The South Austin Moonlighters
A CD RELEASE CELEBRATION!
ABOUT THE SOUTH AUSTIN MOONLIGHTERS
The South Austin Moonlighters found themselves with plenty of new music to record, but without a home to release it. Armed with a devoted fan base and a dozen or so tunes worth committing to tape, the legendary Austin-bred group set-up a Kickstarter and asked for the support of their legion of followers to help the album get made. If they came up short, they’d be left with nothing. $25,000 later, the group–which consists of Lonnie Trevino Jr., Chris Beall, Daniel James, and Hunter St. Marie–had the adequate budget to begin working on the follow-up to their 2019 opus, Travel Light. That album earned the group top billing on the Alt-Country Charts and a number of European festival appearances; things were breaking right for The South Austin Moonlighters, and then all momentum previously gathered shriveled up as the pandemic arrived. But the group–veterans of the DIY, rugged music scene in Austin–built themselves back up stronger than before, and the result is From Here To Home, the band’s most daring and accessible work to date.
Take “Make A Livin’,” the second cut on From Here To Home and one of many standouts on the record. Blues-inspired guitar and a shuffling drum groove steadied by a propulsive bass drum and tambourine combo lays the groundwork for Beall, whose smooth and confident voice gives the song an immediate punch. Written by Beall alongside Rodney Black, the song tells the story of how life can be cyclical from generation to generation, with father and daughter each experiencing the same relationship to work. “Down and out and overwhelmed/ Lying face down on the floor,” he sings, before adding, “Left alone to raise a family/ She’s trying to make a livin’ on her own.” It’s a story that feels both intimately related to The SAM because of the depth within their performances, but is also universal. It’s this balance that the group so effortlessly provides on From Here To Home.
“There’s the present tense, there’s the past tense, and then there’s the looking out at the future on ‘Make A Livin’,” singer and lead guitarist Chris Beall says. “I like to do that, I like for things to take on the frame of a timeline, because my storytelling tends to move narratively.” As such, the album takes on this quality, telling stories of working class folks and the various struggles that accompany this life.
While Beall and Trevino Jr. shaped the thematic direction of the album, they were assisted by Steve Berlin of Los Lobos on the production side. Berlin honed in on the pre-production aspects of recording, helping the band get to a sound that is a direct reflection of their rollicking live shows. After perfecting their on-stage presence thanks to countless shows at Austin institutions like the Saxon Pub, the band felt a need to capture that same energy in the studio. Berlin helped them achieve that goal, giving From Here To Home the immediacy it so clearly showcases from front to back.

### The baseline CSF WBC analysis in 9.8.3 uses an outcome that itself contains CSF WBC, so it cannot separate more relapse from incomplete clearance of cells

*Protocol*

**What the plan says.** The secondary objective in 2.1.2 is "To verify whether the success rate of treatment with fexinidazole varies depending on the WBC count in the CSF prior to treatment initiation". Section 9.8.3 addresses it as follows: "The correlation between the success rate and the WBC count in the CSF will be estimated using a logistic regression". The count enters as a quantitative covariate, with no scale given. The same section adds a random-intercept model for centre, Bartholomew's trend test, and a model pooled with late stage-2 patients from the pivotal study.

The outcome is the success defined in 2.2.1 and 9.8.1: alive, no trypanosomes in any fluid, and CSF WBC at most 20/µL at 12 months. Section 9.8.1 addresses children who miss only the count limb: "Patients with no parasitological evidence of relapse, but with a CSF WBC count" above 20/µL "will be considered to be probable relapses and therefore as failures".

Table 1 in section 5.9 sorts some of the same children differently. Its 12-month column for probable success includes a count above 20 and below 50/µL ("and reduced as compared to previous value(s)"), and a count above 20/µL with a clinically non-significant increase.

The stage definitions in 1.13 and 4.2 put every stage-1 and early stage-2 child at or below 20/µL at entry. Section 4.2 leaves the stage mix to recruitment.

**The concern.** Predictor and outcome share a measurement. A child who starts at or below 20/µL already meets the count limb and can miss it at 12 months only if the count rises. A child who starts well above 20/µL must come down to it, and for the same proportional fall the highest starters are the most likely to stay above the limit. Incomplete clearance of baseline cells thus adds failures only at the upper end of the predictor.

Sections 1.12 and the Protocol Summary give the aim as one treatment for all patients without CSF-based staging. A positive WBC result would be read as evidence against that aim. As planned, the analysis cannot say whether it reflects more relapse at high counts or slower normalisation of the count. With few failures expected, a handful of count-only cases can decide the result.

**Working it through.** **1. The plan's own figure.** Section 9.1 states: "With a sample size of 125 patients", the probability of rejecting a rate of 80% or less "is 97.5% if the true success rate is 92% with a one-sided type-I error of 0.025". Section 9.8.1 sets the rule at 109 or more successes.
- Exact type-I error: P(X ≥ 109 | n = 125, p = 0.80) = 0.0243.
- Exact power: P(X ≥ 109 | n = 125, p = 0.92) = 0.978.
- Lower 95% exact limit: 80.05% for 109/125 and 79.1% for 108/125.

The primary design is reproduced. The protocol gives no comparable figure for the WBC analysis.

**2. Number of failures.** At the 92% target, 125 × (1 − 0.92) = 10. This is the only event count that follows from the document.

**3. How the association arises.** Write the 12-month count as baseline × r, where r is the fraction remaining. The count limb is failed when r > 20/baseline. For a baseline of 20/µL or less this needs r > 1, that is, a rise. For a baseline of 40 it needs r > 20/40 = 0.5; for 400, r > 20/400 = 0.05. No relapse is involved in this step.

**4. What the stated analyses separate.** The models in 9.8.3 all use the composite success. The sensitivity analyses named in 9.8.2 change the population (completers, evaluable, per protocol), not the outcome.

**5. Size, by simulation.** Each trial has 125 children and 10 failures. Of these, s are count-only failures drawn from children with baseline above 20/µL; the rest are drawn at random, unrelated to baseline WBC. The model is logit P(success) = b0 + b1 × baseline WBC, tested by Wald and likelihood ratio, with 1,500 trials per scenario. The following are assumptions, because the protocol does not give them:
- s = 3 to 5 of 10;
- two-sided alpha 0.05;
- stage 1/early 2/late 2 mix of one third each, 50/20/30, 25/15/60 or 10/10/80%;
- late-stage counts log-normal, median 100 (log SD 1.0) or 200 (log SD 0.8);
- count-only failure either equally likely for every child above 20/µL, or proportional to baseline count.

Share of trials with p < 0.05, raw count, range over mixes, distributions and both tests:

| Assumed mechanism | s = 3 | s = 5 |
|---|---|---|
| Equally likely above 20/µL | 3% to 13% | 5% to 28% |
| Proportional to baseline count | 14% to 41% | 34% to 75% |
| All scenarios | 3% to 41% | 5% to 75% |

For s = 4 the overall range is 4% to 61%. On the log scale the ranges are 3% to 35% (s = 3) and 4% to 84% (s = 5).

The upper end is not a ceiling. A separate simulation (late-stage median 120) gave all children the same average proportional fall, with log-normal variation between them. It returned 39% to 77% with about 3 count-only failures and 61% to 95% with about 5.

“Steve’s so brilliant in the way he can navigate arrangements and production. He not only sees where the song is at, but can help us contextualize where it’s going.” This approach is reflected on other standout cuts like “Long Time Coming.” That track is anchored by a shimmering guitar groove, a melodic bass run, and arena-ready drums. Vocalist Trevino Jr., who also wrote the song, takes the lead on vocals here, but enlists the entire band to follow him closely in a call-and-response performance. It’s a story about life on the road, of the things that being a touring musician can provide and take away simultaneously. Trevino sings, “At 19 on my own, hit the road at 21, at 25 I realized/ A hotel would be my home.” The song’s brilliant breakdown was conceived by Beall and Trevino alongside Berlin, with the trio just chucking ideas at the wall to see what would stick.
At its core, From Here To Home is an album of rebirth and acknowledgement. It’s a recognition of where The South Austin Moonlighters have been, and a peek at all of the exciting places they are going and want to head towards in the future. Take the title track for instance, which is a song that Beall and Trevino Jr. wrote together. It’s a tale of finding oneself on the road, not necessarily lost, but unmoored. Despite this estrangement, the group finds power in the songs they write, carrying them through another day. “From Here To Home is a journey back to rediscovering why we started doing this in the first place,” Trevino Jr. says, before his co-conspirator helps him complete the thought in a way only the closest of collaborators can: “Because that’s the only thing we want to do–make joyous music.”